Thanksgiving and wine go together as the occasion to open up and try new or familiar labels with friends and family.
But for those who only celebrate Thanksgiving occasionally with American friends, what is Thanksgiving really about?
In brief, the Thanksgiving weekend is coming up next week in the US and in many locations in Italy thanks to American ex-pats. Celebrating the blessings of the yearly harvest has been an occurrence in many countries and cultures, also in Sweden historically even if we today do not have any official secular holiday to celebrate Thanksgiving. Not like in the US where Thanksgiving is a celebration and holiday that dates to 1863 and state legislation by the Founding Fathers. Since 1941 it has been celebrated on the fourth Thursday of November most often involving attending church, having a family meal, and watching American football.
3 Wine Tips for Your Thanksgiving Celebration
I am not going to make suggestions with the perfect pairings in mind, for me, it is more about choosing wines that you like, trying new wines that can trigger a discussion, and above all enjoying together. Just as Eric Asimov says “Most important, though, and often lost in the discussion of which bottles to choose and how to serve them, is wine’s symbolic, ritualistic role in bringing people together and reaffirming social bonds” (see Picking the Thanksgiving Wine Is the Easy Part in New York Times)
I have chosen three wines that should be available in some states in the US and two bonus tips for my newsletter subscribers. Sign up for my newsletter to get the two bonus tips.
Spumante Brut Rosé Metodo Classico from Scacciadiavoli winery
Scacciadiavoli winery is located close to Montefalco in Umbria and was built by Ugo Boncompagni Ludovisi in 1884. Boncompagni Ludovisi inherited several titles, among the one as Prince of the Principality of Piombino. At the turn of the century (19th to 20th century), 14-year-old Amilcare Pambuffetti worked as a day laborer at the Boncompagni Ludovisi estate, which already from the beginning was into viticulture and wine production. He would then go abroad and into sales of different products of Alaska seafood, where the family made their fortune. In 1954, he then acquired the Scacciadiavoli estate where he once had worked. The Pambuffetti family has continued the winemaking tradition and made the estate into one of the core Sagrantino producers in Montefalco.
Then there is the story of the name “Scacciadiavoli” which has to do with a local exorcist…but that story is for another article. You see there are a lot of stories to talk about while sipping on their sparkling Sagrantino rosé wine at Thanksgiving.
The Sagrantino sparkling wine made with the Champenoise method rests on the lees for 24 months. It is really a sparkling wine that invites conviviality, i.e. to be enjoyed together with friends and family while snacking on starters, pasta with seafood sauces, or even second courses. It has lovely floral and fruity notes, such as citrus fruit, grapefruit, and red apples. (You can find it in some states in the US such as Michigan, see here.)
Pian di Stio IGP from San Salvatore 1988 winery
San Salvatore 1988 is a winery close to Paestum in Campania that is owned by the local entrepreneur Giuseppe Pagano. Paestum is situated in the Cilento area in Campania, which is south of the Amalfi Coast and south of Salerno. It is a calmer place where you can really get to know the locals and feel part of the local culture and traditions. San Salvatore 1988 has its estate and vineyards within the National Park of Cilento where the biodiversity is rich, nature governs, and sustainability is in focus.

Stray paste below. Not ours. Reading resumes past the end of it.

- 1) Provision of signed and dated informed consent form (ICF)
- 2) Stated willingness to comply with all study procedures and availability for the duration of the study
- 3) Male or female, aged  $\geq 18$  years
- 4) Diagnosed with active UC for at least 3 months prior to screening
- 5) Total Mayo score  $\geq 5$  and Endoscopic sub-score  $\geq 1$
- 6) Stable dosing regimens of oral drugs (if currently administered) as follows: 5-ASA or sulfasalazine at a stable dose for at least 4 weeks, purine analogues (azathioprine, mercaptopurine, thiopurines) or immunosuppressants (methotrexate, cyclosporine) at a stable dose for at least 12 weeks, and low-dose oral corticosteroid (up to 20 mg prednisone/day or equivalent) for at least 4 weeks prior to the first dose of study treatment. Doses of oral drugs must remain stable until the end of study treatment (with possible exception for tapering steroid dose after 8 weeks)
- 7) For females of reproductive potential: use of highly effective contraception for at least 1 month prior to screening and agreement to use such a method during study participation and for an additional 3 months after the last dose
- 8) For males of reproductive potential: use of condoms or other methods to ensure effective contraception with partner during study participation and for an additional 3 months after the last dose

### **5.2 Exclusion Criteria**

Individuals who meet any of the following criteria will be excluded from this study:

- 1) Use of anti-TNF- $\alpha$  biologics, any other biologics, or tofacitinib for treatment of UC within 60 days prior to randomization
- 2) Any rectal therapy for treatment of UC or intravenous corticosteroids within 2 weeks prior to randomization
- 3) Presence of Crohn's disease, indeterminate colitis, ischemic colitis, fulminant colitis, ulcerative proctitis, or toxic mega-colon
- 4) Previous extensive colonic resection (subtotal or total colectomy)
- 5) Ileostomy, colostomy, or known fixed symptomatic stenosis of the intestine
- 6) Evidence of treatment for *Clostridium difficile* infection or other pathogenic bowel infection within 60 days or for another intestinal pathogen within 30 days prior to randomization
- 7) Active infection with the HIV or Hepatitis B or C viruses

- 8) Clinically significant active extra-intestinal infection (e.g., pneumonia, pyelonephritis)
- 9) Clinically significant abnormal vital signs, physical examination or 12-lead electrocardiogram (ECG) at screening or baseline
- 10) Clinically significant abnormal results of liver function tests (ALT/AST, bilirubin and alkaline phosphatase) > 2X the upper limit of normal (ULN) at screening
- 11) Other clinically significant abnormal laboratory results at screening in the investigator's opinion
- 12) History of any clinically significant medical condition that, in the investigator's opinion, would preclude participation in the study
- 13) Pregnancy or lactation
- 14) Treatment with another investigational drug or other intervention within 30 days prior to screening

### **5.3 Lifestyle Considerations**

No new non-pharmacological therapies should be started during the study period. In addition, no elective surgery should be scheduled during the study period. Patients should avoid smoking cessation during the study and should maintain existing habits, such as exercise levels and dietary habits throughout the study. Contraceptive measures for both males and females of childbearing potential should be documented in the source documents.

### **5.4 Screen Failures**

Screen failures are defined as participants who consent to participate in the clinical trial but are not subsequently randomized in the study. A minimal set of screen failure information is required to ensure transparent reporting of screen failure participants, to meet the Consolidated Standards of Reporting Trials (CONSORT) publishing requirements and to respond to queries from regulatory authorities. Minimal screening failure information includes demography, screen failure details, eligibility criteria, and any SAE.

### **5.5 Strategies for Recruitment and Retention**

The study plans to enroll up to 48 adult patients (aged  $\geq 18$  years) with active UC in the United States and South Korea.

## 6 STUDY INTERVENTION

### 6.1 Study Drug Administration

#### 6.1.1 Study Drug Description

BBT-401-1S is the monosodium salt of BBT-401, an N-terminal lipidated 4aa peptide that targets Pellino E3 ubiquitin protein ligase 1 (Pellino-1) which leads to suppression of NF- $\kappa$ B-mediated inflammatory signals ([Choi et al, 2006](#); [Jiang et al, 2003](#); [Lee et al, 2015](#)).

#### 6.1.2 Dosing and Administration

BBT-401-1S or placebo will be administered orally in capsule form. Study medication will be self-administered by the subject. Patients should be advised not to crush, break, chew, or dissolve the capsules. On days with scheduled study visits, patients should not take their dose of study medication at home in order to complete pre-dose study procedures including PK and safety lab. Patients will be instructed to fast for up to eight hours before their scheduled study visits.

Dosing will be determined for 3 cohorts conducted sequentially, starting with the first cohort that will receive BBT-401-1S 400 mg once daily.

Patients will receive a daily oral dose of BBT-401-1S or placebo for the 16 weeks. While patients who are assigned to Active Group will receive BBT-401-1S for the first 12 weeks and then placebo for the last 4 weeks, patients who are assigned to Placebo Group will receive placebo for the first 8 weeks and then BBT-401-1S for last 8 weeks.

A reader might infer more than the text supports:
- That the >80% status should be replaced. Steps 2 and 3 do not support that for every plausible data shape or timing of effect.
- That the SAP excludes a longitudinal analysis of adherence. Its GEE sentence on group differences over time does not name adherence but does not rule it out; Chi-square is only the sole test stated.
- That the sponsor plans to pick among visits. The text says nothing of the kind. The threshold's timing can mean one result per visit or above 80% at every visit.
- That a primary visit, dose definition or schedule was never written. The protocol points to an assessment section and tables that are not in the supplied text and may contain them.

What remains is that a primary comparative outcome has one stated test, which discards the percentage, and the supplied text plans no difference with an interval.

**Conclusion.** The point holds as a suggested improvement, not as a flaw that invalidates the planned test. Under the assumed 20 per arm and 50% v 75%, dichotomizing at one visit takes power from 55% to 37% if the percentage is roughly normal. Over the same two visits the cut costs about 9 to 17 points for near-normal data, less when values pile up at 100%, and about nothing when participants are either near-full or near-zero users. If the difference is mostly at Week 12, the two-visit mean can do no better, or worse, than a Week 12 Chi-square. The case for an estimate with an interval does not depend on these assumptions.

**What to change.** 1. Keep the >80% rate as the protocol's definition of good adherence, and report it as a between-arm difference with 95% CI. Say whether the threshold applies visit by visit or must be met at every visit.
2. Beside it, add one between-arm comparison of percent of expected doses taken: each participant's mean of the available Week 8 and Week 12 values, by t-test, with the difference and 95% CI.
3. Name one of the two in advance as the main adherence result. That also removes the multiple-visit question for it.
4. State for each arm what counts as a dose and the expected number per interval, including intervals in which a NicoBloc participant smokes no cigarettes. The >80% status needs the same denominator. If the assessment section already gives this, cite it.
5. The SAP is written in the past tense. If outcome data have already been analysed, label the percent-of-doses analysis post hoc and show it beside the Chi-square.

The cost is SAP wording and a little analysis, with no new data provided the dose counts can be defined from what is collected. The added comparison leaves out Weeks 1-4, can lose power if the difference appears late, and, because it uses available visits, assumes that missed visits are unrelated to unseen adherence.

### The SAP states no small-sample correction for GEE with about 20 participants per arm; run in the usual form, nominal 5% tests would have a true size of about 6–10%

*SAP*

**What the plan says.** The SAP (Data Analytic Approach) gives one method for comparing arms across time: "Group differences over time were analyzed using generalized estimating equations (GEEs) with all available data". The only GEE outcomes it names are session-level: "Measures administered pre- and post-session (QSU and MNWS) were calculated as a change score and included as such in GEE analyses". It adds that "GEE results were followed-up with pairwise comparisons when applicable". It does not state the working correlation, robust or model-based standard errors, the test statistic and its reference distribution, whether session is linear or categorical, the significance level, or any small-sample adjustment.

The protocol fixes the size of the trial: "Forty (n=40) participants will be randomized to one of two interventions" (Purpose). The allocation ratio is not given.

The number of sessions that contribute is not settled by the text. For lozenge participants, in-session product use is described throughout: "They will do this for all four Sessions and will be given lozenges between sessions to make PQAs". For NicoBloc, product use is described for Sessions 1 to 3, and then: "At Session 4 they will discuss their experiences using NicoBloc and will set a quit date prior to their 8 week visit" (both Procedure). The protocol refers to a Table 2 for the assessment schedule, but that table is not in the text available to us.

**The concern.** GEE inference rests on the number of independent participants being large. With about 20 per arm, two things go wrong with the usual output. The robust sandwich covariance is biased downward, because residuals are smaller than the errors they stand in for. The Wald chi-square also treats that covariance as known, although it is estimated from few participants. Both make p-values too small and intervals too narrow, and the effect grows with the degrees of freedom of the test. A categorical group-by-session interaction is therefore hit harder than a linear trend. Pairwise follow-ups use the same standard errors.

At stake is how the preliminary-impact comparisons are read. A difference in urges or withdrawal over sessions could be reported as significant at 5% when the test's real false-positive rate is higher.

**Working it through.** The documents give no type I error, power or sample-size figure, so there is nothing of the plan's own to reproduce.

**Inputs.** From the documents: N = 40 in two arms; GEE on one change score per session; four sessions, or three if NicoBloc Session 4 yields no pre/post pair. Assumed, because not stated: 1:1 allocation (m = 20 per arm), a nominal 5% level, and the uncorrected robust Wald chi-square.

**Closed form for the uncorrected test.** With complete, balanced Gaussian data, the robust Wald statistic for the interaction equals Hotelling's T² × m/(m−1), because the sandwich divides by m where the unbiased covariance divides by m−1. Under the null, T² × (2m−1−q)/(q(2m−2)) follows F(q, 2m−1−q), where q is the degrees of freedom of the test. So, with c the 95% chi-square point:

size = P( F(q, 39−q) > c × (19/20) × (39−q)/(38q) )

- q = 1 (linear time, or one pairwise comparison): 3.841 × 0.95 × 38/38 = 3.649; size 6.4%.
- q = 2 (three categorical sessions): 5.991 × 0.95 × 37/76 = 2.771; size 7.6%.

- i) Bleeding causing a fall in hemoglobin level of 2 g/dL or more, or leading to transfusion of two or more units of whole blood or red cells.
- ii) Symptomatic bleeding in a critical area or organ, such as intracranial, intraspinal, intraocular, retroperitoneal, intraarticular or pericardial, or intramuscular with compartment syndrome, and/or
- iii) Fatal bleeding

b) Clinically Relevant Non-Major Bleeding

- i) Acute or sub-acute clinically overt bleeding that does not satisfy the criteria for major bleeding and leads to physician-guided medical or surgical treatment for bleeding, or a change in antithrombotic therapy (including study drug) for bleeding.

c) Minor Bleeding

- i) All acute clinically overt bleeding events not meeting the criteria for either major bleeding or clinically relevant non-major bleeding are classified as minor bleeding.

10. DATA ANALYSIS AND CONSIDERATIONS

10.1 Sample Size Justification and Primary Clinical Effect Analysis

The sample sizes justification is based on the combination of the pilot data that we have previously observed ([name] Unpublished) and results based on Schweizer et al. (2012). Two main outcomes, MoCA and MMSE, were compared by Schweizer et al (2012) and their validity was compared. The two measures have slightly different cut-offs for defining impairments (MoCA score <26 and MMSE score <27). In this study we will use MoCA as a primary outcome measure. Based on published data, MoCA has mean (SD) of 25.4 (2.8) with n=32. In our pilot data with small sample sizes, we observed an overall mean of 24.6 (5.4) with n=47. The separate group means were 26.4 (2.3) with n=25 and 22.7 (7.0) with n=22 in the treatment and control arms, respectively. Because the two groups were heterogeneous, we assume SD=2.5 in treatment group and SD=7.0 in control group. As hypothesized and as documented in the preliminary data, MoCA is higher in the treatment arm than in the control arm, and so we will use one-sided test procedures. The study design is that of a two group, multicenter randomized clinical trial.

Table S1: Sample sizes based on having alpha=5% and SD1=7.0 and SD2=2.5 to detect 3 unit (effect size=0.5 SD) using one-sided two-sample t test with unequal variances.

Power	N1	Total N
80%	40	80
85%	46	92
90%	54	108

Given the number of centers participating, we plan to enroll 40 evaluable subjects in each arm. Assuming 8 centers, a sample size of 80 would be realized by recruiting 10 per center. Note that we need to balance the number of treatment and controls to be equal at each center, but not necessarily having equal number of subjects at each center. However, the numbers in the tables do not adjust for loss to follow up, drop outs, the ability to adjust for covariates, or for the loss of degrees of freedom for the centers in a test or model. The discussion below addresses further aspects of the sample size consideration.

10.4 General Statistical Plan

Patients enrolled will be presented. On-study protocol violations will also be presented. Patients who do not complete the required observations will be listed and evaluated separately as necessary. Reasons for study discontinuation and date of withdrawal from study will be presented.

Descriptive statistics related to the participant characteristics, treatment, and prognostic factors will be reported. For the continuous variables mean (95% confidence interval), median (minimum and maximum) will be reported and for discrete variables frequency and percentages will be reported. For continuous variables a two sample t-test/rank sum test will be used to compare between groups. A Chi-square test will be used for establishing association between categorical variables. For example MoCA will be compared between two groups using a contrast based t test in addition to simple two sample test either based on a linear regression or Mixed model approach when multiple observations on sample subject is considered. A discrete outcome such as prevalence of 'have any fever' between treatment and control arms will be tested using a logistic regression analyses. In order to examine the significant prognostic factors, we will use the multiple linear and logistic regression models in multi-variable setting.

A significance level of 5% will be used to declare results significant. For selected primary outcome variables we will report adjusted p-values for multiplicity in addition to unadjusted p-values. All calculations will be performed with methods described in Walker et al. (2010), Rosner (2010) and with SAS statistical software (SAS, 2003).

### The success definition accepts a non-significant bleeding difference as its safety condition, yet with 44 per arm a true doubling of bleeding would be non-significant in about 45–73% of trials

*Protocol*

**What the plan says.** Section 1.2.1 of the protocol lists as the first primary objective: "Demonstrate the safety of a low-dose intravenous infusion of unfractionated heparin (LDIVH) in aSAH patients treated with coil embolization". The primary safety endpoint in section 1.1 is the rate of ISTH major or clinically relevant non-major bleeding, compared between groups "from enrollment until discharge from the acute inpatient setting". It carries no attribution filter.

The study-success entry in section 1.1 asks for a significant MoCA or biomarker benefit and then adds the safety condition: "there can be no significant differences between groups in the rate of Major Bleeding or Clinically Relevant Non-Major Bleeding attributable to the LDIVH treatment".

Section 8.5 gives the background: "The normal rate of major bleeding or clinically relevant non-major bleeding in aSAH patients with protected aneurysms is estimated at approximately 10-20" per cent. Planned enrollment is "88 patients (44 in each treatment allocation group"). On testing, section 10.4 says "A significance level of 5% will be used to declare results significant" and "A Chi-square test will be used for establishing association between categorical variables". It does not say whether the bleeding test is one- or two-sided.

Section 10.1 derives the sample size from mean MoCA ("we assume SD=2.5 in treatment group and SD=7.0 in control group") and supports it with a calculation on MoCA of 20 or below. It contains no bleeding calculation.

Did you know that it was in Cilento that Ancel Keys discovered the benefits of a Mediterranean diet?
San Salvatore 1988 is not only about wine, they also breed buffaloes and produce mozzarella di buffalo cheese that they sell in their shop in Paestum. A buffalo is also the logo of San Salvatore 1988.
Their Pian di Stio is a wine that is made with selected organic Fiano grapes from their Stio vineyard, which sits at 650 meters altitude in between forests and mountains in the Cilento National Park and Vallo di Diano. The cool climate and the calcareous soil mixed with clay gives the wine its characteristic freshness and minerality. Furthermore, it has inviting notes of white flowers and fruit, as well as the local Mediterranean maquis. I have tasted several vintages of this Fiano wine and I always like it a lot. Right now, 2021 is sold.
Dream yourselves away to Campania or talk about travel memories or travel plans over a glass of Pian di Stio at Thanksgiving.
GrandGosier, Valle d’Aosta Pinot Noir DOP from Cantina di Cuneaz
This is a wine I have tasted a couple of times, most recently the 2019 vintage earlier this week together with friends. It is produced by a small family winery – La Cantina di Cuneaz – in Gressan in Valle d’Aosta. Up until 2009 they only made wine for their own consumption and today they produce a few thousand bottles, probably less than 10 000. I do not know that much about this winery because I have never visited them or met them at any wine-tasting event. However, their GrandGosier Pinot Noir blows me away every time I drink it for its freshness, verticality, and smooth elegance. It has floral as well as fruity notes, a touch of forest floor and herbs, and much more.
The wines can be considered natural, or low-intervention which I prefer as a term because they are organic in the vineyard, apply only wild fermentation with indigenous yeast and do no fining or filtration.
This is a Pinot Noir wine that pairs well with the Thanksgiving turkey and is a ‘people pleaser’ in the sense that it is a wine that appeals to almost every taste without being trivial.
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Enjoy your Thanksgiving Dinner!